Ford used these spacers as a temporary fix until the later style steel dash to frame brackets were available, then the spacers were discontinued. Anyone wanting to replace their wood dash with a steel one after that had to buy both the steel dash and the later dash to frame brackets.
I have seen these spacers in place on at least one 23 touring, and I believe a contributor to this forum may have posted pictures a few years ago.
I thought the spacers were the outer covers (caps) from the radiator mount which are approx 7/16 X 1 inch.
Here is a photo of a firewall(dash) with the spacers installed. They look much like a radiator *thimble* but are thicker material.
Firewall with spacers between mounting bracket
Link to the part for sale:
"During early calendar 1923,..." through June of '23 is up to 6 months, about half of a model year. The low steel firewalls (dashes) are not rare, they are quite plentiful for a part used for only 6 months.
By comparison, the high dash was used for only 2 1/2 calendar years.
Tell me more about the spacers. Or more pictures, or orientation.
Would you be more specific, please. It seems the two photos above deal with orientation. Would you like specific dimensions? Photos of what?
Dimensions (how thick)? I do not have them. If/when added should they move the firewall back, maybe 1/4" or so? Where are they available or should I make them from rubber grommets? What is the purpose of these spacers?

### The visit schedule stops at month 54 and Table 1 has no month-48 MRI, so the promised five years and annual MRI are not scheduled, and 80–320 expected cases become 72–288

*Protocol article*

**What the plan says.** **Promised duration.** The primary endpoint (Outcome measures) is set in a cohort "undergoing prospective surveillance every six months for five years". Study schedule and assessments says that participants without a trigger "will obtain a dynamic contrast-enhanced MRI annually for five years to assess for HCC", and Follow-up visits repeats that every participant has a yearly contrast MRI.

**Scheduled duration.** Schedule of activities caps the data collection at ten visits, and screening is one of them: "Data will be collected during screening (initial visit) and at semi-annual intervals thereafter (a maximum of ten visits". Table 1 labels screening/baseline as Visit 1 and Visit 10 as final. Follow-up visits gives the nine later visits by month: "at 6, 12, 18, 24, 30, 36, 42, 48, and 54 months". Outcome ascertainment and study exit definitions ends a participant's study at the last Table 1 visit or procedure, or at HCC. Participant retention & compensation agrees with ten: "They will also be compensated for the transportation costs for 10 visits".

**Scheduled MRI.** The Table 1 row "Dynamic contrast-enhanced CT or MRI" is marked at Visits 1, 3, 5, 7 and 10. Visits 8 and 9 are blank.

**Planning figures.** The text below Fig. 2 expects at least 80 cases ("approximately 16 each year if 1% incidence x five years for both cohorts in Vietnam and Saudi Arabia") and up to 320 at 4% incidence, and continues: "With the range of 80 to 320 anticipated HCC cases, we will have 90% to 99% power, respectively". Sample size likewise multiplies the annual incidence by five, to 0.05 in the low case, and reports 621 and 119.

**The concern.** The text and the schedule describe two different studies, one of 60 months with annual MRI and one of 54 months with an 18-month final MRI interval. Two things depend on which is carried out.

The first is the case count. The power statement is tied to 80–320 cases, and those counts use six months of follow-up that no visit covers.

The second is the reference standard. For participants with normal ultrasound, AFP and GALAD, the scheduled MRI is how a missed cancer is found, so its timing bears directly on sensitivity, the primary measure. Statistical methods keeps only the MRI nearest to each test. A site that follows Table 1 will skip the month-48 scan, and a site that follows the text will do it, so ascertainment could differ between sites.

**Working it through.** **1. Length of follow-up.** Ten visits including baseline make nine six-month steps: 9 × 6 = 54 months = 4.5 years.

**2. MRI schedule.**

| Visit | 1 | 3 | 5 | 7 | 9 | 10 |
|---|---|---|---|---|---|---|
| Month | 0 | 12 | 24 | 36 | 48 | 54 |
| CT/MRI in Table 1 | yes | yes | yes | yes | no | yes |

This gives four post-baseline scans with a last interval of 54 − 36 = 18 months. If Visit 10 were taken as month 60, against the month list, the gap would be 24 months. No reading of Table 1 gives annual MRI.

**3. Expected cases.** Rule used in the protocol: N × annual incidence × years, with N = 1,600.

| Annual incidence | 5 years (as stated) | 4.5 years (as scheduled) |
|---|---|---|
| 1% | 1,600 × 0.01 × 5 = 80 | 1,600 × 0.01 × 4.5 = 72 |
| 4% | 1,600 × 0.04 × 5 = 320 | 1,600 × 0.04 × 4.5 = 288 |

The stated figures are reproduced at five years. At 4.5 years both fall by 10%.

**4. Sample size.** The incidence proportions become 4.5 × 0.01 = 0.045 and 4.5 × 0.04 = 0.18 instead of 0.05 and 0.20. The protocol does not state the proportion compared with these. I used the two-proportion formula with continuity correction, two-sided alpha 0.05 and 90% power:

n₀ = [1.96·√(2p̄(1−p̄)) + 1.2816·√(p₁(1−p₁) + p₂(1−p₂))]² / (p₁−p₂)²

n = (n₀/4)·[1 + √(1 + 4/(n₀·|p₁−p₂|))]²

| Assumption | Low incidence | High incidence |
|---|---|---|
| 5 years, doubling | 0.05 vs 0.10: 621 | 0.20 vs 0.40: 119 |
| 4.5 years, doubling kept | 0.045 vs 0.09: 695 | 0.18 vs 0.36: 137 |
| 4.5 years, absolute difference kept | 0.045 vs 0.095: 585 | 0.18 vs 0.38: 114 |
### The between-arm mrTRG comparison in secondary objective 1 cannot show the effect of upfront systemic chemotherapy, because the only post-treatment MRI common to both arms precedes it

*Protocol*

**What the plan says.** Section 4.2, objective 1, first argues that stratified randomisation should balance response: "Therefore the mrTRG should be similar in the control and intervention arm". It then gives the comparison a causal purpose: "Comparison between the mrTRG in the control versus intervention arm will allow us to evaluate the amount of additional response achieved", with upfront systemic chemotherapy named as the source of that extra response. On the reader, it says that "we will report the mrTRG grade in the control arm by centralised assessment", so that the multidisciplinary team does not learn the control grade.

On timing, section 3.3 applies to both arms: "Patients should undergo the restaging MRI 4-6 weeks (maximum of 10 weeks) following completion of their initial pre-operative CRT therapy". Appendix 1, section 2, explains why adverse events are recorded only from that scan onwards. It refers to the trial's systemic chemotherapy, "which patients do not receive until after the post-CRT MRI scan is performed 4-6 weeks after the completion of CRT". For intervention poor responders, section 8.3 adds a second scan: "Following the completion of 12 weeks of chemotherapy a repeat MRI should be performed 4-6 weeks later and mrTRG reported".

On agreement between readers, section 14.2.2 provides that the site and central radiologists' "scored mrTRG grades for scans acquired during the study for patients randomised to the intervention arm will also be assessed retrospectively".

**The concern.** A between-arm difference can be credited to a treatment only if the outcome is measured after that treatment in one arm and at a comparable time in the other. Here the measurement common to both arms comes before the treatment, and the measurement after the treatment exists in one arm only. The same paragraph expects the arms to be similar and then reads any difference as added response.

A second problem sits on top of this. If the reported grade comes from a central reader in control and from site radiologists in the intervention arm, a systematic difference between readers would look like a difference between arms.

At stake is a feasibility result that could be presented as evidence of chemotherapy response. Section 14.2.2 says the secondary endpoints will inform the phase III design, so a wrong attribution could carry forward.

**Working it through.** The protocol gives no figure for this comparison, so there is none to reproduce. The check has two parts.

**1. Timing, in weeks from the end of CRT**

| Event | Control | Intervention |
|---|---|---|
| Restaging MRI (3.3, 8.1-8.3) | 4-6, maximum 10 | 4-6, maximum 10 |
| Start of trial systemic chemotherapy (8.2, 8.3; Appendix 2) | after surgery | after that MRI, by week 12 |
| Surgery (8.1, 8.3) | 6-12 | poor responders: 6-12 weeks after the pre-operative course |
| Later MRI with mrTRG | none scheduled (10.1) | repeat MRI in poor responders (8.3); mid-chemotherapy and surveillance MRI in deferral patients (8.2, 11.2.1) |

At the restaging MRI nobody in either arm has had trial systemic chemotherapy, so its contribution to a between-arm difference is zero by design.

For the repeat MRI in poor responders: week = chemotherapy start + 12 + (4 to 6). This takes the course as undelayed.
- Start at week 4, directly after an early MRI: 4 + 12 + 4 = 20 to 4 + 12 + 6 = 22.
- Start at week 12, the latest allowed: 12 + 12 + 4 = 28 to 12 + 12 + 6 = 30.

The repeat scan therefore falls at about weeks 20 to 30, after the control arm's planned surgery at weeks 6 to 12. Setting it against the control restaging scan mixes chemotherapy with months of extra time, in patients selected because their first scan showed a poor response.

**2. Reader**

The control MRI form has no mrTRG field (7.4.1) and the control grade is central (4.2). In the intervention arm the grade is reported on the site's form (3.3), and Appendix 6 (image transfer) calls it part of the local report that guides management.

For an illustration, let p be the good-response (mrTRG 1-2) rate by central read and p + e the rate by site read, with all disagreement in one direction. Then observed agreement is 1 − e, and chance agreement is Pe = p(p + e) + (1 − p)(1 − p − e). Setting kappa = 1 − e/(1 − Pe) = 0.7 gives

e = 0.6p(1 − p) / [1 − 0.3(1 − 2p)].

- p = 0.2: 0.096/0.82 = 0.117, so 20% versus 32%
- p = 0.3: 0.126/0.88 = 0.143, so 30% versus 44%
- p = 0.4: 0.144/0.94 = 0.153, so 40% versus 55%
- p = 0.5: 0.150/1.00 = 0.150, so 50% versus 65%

The spacers were steel, needed to be solid. The firewall brackets fasten to the front of the firewall, when the steel ones came out, they are much thinner than the wood ones, so the spacers made up the difference to keep the back of the firewall in the same position. Soon after, the firewall mounting brackets were modified so the spacers were no longer needed.
The firewall brackets attach on the engine side of the firewall. However, the critical measurement is the position of the passenger side of the firewall because this is where the steering column is attached. When the thick wooden firewall was replaced by the thin steel firewall, the spacers were initially used to make up for difference in thicknesses. Soon after, the firewall brackets were changed so that it positioned the passenger side of the firewall in the correct place without the need of loose spacers.
Bingo!! That explains why my hood opening is too short.... the 1919 was sold to me with a steel firewall and only the top of the hood (speedster style) and the radiator tilted forward. They must have built the car and drilled body to match the wood style brackets, then Oopsied the hood in. Anyone have any spacers for sale??
You might try the radiator thimbles, or go to the hardware store and pick up some steel bushings, cut them to 7/16" long. You could even use some large nuts that are that tall. Of course, if you want them to be 100% correct, then you'll have to look around. Don't forget, you'll also need wood firewall length bolts.
Russell, there are many of the correct brackets around, but spacers would be very easy to make, as David Dewey said. Dave